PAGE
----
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This research was by an operating grant from the Ontario Mental Health Foundation (Harkness, Wynne-Edwards).
Response styles theory promotes rumination as a central cognitive construct driving negative mood and depression, and past research suggests that at least part of the mechanism driving rumination’s depressogenic effect is through inhibiting the individual’s ability to shift attentional focus away from negative environmental stimuli. In the current study, we hypothesized that high trait rumination would be associated with impaired recovery of the body’s biological response to psychological stress. In a community sample of depressed (n = 31) and non-depressed (n = 33) adolescents we assessed rumination and the more adaptive trait of distraction and problem-solving with the Children’s Response Styles Questionnaire (CRSQ; Abela 2000), and diagnostic status was confirmed using the Child and Adolescent Schedule of Affective Disorders and Schizophrenia (K-SADS; Kaufman et al. Journal of the American Academy of Child and Adolescent Psychiatry 36:980–988, 1997). Participants completed the Trier Social Stress Test (TSST; Kirschbaum et al. Neuropsychobiology 28:76–81, 1993), and the focus of our analyses was the change in salivary cortisol concentration between peak cortisol output (25 min post-stressor) and a sample taken during the “Recovery” period 65 minutes post-stressor. Consistent with the predictions of response style theory, among the depressed adolescents only, high trait rumination was associated with delayed post-stressor cortisol recovery, whereas high trait distraction and problem-solving was associated with more rapid recovery. In contrast, response styles were not associated with cortisol recovery in the non-depressed group. These findings implicate impaired post-stress cortisol recovery as a potential mechanism underlying the pathological effect of rumination on the development and maintenance of Major Depressive Disorder (MDD).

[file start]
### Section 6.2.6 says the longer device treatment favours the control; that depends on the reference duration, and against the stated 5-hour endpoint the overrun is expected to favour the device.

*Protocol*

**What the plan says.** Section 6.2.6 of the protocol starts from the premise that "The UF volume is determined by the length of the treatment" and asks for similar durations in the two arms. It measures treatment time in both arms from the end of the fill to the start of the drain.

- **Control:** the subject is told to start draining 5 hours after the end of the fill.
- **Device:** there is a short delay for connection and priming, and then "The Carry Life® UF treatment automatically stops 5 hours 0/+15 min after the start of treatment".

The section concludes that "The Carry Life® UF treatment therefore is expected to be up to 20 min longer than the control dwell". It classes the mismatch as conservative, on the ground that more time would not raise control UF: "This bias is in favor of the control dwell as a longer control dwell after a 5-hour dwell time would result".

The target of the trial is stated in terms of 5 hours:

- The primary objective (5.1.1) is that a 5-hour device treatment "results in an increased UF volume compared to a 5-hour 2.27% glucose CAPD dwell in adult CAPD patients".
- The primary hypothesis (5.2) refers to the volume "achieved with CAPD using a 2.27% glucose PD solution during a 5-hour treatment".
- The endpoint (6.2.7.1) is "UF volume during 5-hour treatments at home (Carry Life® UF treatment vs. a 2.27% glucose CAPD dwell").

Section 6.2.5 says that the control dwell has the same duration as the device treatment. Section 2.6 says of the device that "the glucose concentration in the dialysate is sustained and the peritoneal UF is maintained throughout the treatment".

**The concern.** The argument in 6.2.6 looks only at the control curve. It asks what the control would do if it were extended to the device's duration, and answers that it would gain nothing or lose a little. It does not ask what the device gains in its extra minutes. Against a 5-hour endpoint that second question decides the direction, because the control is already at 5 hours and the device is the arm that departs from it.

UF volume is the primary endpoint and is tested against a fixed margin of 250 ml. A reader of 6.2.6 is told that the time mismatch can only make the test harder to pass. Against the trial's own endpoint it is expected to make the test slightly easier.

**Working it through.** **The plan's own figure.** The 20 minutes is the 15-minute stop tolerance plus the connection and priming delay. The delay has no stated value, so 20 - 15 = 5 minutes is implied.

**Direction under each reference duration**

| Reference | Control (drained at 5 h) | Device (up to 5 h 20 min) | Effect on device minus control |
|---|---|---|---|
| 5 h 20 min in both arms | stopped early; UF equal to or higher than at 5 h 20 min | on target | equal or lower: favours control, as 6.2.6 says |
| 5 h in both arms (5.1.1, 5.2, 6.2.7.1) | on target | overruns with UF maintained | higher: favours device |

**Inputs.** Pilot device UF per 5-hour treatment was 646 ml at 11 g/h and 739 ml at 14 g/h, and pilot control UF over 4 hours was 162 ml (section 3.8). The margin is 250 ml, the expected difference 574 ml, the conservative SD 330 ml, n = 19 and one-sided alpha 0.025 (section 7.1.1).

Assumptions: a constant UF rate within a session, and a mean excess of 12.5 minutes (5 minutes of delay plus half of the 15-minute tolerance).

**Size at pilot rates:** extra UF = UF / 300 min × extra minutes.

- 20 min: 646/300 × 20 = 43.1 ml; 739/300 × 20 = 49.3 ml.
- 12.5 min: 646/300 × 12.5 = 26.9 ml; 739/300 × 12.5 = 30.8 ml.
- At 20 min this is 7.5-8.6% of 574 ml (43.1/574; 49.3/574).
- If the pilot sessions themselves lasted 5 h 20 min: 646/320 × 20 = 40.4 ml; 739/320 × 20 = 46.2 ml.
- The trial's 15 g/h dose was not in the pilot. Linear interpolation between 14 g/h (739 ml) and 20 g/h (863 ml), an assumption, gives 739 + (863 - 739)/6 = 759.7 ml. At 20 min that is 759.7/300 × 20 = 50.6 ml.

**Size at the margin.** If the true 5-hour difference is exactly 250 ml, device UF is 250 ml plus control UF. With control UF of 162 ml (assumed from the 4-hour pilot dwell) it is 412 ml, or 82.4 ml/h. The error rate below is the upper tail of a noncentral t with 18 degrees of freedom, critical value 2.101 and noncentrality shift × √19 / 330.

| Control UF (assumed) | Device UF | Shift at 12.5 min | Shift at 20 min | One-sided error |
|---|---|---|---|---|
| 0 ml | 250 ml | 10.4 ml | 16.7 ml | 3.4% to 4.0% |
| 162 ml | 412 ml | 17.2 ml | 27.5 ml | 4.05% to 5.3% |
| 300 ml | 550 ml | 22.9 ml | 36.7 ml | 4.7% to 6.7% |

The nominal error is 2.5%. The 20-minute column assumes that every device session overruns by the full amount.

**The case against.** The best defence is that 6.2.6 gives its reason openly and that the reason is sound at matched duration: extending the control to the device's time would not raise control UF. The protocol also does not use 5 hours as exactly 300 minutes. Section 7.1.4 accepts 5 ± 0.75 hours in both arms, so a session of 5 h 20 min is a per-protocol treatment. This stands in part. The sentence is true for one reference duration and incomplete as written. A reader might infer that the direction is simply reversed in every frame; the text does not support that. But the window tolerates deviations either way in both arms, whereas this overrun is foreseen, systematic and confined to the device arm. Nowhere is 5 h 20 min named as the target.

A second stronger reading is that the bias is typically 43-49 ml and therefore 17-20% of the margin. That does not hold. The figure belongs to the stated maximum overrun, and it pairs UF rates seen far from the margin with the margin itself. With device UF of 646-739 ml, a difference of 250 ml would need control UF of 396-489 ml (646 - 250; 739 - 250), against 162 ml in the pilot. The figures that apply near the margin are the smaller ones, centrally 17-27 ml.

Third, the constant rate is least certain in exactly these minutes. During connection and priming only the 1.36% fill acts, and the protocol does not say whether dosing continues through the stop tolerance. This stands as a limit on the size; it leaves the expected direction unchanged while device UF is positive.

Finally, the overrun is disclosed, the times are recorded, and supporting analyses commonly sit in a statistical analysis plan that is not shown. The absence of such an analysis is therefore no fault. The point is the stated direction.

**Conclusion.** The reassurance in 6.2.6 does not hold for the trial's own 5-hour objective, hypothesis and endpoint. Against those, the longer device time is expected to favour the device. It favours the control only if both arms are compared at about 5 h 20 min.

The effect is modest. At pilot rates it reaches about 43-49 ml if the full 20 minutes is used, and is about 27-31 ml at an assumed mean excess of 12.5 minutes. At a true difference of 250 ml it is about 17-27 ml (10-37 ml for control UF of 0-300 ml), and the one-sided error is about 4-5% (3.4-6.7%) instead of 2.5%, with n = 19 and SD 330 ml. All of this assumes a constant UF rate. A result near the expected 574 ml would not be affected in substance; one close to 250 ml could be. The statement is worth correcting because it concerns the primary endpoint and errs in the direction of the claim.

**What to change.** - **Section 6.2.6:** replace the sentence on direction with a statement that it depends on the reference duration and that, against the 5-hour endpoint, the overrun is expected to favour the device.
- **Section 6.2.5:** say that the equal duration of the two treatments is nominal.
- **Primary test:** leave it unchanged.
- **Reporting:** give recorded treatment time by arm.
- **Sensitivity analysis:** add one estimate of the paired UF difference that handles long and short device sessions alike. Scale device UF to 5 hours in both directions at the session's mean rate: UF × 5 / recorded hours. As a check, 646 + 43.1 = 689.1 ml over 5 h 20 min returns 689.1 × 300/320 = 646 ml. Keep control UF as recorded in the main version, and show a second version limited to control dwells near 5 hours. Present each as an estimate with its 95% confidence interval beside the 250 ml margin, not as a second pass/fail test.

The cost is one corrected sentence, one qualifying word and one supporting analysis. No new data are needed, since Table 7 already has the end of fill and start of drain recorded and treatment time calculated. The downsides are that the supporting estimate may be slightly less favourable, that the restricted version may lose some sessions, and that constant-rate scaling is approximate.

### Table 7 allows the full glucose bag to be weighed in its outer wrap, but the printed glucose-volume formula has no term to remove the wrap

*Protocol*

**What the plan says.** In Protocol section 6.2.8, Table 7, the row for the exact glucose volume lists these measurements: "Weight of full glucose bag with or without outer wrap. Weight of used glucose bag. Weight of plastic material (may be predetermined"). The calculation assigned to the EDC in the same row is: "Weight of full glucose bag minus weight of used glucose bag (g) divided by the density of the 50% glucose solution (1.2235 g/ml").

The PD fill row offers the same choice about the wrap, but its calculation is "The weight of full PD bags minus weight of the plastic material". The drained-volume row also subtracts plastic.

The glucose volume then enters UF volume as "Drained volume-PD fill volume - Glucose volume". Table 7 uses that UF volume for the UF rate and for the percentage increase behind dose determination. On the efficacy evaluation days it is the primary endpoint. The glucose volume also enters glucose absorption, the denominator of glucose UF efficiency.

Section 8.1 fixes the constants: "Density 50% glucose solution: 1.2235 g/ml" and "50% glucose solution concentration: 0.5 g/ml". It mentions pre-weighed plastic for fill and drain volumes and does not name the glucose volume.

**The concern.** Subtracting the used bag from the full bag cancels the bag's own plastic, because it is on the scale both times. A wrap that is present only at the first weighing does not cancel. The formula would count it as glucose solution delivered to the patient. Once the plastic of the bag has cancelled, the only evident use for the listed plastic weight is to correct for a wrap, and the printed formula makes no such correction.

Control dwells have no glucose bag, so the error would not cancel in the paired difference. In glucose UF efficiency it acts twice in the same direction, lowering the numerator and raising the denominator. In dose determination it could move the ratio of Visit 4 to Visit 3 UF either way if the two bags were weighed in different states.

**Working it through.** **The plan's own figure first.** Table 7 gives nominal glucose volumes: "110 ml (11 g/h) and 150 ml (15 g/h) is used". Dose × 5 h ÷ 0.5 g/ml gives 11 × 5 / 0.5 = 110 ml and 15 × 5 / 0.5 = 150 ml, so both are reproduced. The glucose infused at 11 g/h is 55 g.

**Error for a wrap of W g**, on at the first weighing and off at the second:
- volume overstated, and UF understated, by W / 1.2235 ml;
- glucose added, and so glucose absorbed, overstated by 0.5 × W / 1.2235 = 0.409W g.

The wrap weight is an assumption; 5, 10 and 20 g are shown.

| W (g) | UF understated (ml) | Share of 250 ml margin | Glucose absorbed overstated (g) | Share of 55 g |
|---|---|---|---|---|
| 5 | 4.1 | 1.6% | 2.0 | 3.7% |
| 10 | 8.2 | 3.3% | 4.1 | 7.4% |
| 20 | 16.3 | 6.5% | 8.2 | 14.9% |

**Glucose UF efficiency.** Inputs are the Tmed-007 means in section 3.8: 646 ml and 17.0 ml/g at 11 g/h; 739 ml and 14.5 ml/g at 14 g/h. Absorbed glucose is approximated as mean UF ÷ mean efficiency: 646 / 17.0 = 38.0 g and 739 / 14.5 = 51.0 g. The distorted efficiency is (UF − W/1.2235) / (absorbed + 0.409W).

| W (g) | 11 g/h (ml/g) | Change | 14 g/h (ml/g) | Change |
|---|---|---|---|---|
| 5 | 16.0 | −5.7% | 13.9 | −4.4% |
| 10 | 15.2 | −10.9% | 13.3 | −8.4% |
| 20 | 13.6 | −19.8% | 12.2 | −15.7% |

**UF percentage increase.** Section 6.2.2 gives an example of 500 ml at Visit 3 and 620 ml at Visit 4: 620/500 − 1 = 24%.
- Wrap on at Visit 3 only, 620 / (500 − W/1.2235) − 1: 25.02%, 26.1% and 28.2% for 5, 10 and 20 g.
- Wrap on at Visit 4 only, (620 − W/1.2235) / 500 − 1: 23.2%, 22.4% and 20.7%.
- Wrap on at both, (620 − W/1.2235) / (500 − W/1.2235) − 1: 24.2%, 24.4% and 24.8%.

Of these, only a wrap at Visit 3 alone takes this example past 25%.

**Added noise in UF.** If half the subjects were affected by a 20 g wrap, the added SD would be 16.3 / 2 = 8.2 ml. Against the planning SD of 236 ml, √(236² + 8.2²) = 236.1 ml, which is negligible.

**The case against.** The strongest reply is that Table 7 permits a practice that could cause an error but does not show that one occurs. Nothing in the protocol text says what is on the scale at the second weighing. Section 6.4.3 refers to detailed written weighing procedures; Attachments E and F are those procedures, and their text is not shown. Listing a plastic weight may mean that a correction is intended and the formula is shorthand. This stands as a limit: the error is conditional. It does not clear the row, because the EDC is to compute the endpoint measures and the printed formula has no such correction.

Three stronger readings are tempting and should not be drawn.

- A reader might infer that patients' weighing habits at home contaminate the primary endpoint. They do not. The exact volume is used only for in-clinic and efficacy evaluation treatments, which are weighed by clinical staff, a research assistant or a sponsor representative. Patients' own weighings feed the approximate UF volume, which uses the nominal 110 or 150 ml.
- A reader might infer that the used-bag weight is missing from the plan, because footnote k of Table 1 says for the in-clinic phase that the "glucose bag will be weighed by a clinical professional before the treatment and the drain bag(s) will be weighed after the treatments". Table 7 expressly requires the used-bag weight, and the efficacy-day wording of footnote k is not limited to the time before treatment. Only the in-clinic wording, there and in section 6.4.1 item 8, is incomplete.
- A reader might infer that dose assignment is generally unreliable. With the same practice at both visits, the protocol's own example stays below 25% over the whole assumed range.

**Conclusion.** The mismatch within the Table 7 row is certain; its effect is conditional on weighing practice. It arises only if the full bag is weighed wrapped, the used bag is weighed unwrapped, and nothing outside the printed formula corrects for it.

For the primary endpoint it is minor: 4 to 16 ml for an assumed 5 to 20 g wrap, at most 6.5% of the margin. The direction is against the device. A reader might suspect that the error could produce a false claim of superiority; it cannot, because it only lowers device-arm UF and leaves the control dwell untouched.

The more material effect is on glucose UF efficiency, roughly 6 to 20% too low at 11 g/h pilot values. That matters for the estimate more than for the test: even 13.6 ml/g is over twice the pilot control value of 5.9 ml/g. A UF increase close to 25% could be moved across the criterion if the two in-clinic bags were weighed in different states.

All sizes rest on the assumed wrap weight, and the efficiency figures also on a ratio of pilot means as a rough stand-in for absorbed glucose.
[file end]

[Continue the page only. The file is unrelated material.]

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- Rumination and Impaired Cortisol Recovery Following a Social Stressor in Adolescent Depression
Jeremy G. Stewart
Katherine E. Wynne-Edwards
Kate L. Harkness
- Springer US